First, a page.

How To Identify Colic Before It’s Too Late

By Dr Carly Garling

The definition of “colic” in the horse is “abdominal pain” and there are many potential causes.

If a horse is displaying signs of colic, it is considered an emergency. It is important that a veterinarian is consulted immediately for both pain management and to give the horse the best chance of survival.

Most episodes of colic can be resolved with veterinary treatment, while others such as a compromised intestine (from blockage or impaction) may require surgery.

Research has shown that the sooner a horse with colic receives appropriate veterinary care, the better the prognosis is. That is why it is very important for owners to be able to recognise the symptoms of colic early and take appropriate action.

Anyone with a horse in their care, should be familiar with the horse’s behaviour so they can identify when he is acting differently. Buy a cheap stethoscope and thermometer to take the horse’s heart rate and temperature. Practice on the horse and be aware of what is normal.

Normal vital signs for a horse

Temperature: 37-38.5ºC.

Pulse/heart rate: 32-40beats per minute

Respiration: 36-44 breaths per minute    

Gums: should be pink and moist to touch

Early signs of colic

There are many signs of colic, and a horse may display several or just one. The REACT acronym is an easy way to help remember them.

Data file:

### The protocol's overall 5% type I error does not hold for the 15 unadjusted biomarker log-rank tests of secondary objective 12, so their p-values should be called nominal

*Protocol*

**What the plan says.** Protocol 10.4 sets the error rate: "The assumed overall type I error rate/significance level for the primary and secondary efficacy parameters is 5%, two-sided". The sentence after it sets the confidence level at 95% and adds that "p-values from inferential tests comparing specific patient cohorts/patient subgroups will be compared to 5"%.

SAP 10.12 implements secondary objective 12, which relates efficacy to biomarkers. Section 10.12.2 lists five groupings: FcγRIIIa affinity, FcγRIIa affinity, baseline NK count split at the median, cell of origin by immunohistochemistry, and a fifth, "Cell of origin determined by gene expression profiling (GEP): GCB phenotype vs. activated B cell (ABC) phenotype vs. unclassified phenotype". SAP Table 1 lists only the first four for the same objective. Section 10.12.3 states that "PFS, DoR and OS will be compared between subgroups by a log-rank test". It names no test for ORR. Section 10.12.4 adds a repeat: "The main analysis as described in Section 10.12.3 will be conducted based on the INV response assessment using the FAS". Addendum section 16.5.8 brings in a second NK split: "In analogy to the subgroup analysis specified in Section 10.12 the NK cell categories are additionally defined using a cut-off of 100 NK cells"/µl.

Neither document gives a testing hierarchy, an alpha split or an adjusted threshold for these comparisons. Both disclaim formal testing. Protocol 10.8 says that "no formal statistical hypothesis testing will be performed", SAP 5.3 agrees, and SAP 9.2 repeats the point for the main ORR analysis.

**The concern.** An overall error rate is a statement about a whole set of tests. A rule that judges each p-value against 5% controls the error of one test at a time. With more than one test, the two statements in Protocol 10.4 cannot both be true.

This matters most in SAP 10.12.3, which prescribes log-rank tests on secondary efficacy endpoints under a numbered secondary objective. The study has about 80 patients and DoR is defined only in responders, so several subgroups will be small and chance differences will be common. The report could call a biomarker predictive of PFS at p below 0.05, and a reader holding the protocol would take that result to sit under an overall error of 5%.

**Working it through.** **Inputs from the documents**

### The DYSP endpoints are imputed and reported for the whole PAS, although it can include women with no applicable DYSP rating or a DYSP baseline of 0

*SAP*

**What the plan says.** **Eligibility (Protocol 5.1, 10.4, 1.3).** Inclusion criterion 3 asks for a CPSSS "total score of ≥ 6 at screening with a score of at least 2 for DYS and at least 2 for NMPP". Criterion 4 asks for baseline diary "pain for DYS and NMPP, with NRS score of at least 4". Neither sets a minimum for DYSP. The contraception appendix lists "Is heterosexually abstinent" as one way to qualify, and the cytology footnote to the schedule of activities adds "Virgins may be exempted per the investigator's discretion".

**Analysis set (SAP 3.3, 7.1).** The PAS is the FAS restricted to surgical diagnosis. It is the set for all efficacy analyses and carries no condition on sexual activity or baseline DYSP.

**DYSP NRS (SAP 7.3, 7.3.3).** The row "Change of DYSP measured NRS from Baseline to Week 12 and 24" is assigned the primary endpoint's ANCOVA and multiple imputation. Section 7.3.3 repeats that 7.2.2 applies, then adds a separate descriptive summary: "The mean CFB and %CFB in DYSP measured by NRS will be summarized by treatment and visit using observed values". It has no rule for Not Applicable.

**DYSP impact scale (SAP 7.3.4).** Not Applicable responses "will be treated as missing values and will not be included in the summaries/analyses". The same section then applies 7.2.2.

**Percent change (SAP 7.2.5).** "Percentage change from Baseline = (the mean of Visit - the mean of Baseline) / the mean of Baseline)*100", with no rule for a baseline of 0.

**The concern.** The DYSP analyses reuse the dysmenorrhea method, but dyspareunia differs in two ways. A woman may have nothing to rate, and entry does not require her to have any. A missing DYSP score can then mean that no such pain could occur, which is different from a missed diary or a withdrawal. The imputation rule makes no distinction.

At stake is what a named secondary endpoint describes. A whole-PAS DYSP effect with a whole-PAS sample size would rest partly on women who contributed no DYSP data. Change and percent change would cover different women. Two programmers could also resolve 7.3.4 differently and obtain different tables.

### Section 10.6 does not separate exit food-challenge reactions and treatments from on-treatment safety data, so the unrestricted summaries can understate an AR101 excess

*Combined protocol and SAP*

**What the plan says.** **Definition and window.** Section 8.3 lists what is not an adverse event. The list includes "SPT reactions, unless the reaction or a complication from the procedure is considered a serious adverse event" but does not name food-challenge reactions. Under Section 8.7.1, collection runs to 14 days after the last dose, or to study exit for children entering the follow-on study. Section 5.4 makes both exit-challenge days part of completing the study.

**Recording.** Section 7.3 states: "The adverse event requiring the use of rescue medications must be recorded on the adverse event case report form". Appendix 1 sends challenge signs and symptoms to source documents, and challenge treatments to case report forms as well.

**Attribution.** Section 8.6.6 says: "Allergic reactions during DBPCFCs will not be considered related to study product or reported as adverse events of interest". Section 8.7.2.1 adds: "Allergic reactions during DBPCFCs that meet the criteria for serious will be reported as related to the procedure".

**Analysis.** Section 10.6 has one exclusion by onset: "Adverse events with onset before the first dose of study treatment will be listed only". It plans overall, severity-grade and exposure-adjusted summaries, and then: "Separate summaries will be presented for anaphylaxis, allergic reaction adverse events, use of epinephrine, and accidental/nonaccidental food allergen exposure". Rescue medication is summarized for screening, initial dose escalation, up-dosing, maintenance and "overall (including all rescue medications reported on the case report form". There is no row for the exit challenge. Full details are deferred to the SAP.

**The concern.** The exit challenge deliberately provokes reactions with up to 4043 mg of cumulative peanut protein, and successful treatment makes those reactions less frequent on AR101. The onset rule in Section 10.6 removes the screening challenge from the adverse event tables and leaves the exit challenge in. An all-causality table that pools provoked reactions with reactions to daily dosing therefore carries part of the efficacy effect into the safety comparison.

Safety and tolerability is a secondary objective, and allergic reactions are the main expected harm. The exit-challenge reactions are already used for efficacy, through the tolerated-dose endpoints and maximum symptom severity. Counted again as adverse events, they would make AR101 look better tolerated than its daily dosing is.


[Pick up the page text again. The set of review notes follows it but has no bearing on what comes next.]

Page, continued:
Restless or agitated

  • Attempts to lie down
  • Repeatedly rolling
  • Unexplained sweating
  • Box-walking or circling
  • Repeated attempts to urinate

Eating less or droppings reduced

  • Eating less or nothing
  • Passing less or no droppings
  • Changes in the consistency of droppings

Abdominal pain

  • Flank watching/looking at belly
  • Pawing
  • Kicking at belly with hindleg

Clinical changes

  • Increased heart rate
  • Reduced or absent gut sounds
  • Changes in the colour of gums
  • Rapid breathing rate
  • Skin abrasions over eyes

Tired or lethargic

  • Lying down more and when asked to rise, will either be reluctant to rise, or lie down again soon after
  • Lowered head position
  • Dull and depressed – the horse may be less interested in you and his surroundings

Remember, the sooner you recognise colic in your horse, the better the outcome will be for him.

This short video from The British Horse Society may be helpful in better understanding Colic

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